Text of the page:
5 – Arlington, Virginia: Represent!

Washington-Lee High School student William Farley won last week’s Poetry Out Loud competition, a national poetry recitation contest jointly funded by the National Endowment for the Arts and the Poetry Foundation. Delivered with the “resonance and charisma of a teenage Denzel Washington,” Farley’s selections included “The Flea” by John Donne and “Theme for English B” by Langston Hughes. In addition to the $20,000 prize, Farley won the respect of his peers and a “tearful, leaping hug from his younger brother.” Congratulations, William!

Poet #4: Kenneth Koch

Posted in Poets with tags , , , , , , on April 29, 2009 by czarnickolas

Kenneth Koch

“When you finish a poem, it clicks shut like the top of a jewel box, but prose is endless. I haven’t experienced an awful lot of clicking shut!”
Kenneth Koch

(© unknown)

Kenneth Koch, whose work spans over fifty years, is often grouped with the likes of Frank O’Hara and John Ashbery as part of the famed New York School of poetry. My good friend and fellow poet Alex Carnevale gave me Koch’s final book of poetry, New Addresses, as a graduation gift in 2003. The book collects poems written directly to a variety of subjects, including marijuana, insults, and orgasms. These poems remind me of Alex and his own style: direct, enthusiastic, and humorous. Koch’s work proves, once and for all, that one need not be dreary and depressed to be a great poet.

“I simply was ignoring the fact that The Waste Land indeed made it seem to many poets that one had to be depressed-not that The Waste Land is a bad poem, it’s a wonderful poem-that one had to feel despair, that one had to think that the modern world was terrible.”

It took a while for Koch’s work to gain acceptance. His early writing struck critics as obscure, such as the epic Ko, or A Season on Earth (1959). He and his fellow New York School poets avoided the soul-baring styles of the Confessional poets in favor of a more cosmopolitan approach that adapted the art of action painting to a poetic medium. Over time, Koch developed a clear voice, renown for its lyricism, and he helped grow a style akin to French Surrealism, buoyed by unusual juxtapositions and underlying philosophical assertions.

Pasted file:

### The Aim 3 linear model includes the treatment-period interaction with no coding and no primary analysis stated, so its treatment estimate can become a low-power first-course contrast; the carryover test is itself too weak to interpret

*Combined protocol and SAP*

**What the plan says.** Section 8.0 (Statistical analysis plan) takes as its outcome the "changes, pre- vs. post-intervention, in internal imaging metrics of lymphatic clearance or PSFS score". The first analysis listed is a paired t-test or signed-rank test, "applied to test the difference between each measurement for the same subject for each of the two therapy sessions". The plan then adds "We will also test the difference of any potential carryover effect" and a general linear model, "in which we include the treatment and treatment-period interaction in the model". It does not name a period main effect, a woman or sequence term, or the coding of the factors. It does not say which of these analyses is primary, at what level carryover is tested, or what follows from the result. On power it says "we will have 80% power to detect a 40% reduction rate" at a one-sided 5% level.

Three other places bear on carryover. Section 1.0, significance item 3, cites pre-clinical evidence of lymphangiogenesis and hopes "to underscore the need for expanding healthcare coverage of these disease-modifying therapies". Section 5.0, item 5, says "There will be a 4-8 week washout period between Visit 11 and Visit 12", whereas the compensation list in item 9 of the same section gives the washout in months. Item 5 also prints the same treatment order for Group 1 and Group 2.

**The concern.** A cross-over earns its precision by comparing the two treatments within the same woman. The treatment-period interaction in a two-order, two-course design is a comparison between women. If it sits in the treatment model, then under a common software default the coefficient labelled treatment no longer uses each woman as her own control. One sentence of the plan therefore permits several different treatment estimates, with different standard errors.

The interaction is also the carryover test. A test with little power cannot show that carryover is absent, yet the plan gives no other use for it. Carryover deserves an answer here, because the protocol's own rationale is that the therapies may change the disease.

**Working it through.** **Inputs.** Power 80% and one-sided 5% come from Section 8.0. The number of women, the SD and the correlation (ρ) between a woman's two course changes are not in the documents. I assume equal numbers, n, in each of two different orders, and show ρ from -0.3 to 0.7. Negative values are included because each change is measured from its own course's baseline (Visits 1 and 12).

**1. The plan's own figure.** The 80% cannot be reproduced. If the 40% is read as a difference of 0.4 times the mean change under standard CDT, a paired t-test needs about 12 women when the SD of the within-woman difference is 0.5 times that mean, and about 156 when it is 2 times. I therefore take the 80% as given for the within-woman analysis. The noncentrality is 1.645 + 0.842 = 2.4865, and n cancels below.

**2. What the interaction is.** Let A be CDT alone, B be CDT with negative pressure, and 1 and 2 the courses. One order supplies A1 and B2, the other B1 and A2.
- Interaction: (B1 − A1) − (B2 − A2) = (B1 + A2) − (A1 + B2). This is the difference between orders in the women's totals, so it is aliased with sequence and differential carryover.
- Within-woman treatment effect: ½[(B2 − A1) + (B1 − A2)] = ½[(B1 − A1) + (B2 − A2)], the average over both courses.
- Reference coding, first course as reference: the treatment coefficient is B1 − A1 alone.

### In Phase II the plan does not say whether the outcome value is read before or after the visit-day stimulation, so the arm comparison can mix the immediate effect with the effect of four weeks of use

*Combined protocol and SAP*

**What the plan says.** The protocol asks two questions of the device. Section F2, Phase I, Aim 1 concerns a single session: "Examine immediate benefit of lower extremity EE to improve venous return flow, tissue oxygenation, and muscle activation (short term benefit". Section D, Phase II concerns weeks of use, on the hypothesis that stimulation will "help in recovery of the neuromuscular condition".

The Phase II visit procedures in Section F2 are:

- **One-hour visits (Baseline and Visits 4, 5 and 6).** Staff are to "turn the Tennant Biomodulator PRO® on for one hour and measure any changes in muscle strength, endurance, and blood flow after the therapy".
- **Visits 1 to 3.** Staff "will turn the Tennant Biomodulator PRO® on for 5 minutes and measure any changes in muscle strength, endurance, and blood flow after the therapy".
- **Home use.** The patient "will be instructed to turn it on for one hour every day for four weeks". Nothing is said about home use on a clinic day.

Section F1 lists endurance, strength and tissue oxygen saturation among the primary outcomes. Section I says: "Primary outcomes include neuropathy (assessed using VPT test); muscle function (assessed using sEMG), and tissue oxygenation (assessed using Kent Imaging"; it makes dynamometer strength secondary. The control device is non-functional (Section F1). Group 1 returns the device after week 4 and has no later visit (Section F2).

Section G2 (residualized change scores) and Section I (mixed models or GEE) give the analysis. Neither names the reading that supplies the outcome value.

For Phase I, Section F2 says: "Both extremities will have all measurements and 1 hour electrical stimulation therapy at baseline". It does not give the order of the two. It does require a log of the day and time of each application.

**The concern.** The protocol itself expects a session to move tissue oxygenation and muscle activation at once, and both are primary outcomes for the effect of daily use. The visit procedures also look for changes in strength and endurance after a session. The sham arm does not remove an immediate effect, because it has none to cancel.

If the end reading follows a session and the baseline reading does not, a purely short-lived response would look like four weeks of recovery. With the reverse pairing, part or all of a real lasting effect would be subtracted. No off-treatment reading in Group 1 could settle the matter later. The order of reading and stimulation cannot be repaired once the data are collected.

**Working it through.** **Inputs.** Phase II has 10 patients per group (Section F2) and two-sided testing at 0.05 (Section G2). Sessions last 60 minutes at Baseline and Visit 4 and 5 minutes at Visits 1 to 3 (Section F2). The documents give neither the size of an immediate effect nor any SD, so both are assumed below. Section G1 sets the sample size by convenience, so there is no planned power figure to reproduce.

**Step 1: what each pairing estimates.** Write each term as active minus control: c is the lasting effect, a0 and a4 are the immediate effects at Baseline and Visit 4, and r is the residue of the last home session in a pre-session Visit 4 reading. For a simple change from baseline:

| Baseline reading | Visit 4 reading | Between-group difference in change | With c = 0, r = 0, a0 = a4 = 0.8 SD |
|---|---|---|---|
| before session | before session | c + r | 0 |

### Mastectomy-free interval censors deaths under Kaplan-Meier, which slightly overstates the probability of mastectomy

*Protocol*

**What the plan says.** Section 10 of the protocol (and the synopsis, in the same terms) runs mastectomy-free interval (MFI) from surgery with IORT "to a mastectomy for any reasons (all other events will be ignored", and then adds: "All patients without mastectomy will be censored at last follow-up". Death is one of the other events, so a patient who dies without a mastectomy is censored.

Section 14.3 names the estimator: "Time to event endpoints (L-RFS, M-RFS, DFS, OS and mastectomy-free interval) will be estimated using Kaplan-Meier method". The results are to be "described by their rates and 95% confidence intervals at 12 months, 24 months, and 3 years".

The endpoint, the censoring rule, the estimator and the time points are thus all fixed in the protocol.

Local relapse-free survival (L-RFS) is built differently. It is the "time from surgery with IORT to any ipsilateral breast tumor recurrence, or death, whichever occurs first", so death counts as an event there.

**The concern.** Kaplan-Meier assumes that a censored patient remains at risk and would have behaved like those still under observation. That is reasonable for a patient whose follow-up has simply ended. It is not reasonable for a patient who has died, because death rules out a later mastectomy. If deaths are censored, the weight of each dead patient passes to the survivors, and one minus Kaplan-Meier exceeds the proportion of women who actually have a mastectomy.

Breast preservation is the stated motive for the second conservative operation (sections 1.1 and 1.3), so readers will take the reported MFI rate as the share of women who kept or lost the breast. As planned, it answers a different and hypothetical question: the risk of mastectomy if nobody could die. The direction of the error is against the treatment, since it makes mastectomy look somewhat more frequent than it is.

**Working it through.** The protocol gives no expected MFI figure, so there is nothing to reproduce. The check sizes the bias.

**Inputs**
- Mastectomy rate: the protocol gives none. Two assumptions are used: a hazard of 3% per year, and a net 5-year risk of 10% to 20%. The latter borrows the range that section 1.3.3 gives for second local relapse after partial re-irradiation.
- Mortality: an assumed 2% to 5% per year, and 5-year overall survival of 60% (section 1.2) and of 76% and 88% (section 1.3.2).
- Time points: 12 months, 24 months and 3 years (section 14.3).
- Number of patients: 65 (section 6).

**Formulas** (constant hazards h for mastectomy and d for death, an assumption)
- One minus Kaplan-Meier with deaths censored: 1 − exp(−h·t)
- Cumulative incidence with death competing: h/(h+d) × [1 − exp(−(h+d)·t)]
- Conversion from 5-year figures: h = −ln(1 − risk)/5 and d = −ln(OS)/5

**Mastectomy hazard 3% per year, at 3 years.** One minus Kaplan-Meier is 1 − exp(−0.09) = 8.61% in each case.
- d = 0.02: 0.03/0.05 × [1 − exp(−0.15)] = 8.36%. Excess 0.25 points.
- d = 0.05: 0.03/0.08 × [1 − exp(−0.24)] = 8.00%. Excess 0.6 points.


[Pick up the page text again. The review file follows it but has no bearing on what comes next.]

(photo © Dodie Bellamy)

“As I understand the surrealist program, it was programmatically in favor of the unconscious as opposed to the conscious; programmatically in favor of chance, even programmatically in favor of a certain kind of violence and all that dream stuff.”

Even in his seventies, Koch produced work that was driven by the frenetic energy of The City:

To Various Persons Talked To All At Once

You have helped hold me together.
I’d like you to be still.
Stop talking or doing anything else for a minute.
No. Please. For three minutes, maybe five minutes.
Tell me which walk to take over the hill.
Is there a bridge there? Will I want company?
Tell me about the old people who built the bridge.
What is “the Japanese economy”?
Where did you hide the doctor’s bills?
How much I admire you!
Can you help me to take this off?
May I help you to take that off?
Are you finished with this item?
Who is the car salesman?
The canopy we had made for the dog.
I need some endless embracing.
The ocean’s not really very far.
Did you come west in this weather?
I’ve been sitting at home with my shoes off.
You’re wearing a cross!
That bench, look! Under it are some puppies!
Could I have just one little shot of Scotch?
I suppose I wanted to impress you.
It’s snowing.
The Revlon Man has come from across the sea.
This racket is annoying.
We didn’t want the baby to come here because of the hawk.
What are you reading?
In what style would you like the humidity to explain?
I care, but not much. You can smoke a cigar.
Genuineness isn’t a word I’d ever use.
Say, what a short skirt! Do you have a camera?
The moon is a shellfish.
I can’t talk to most people. They eat me alive.
Who are you, anyway?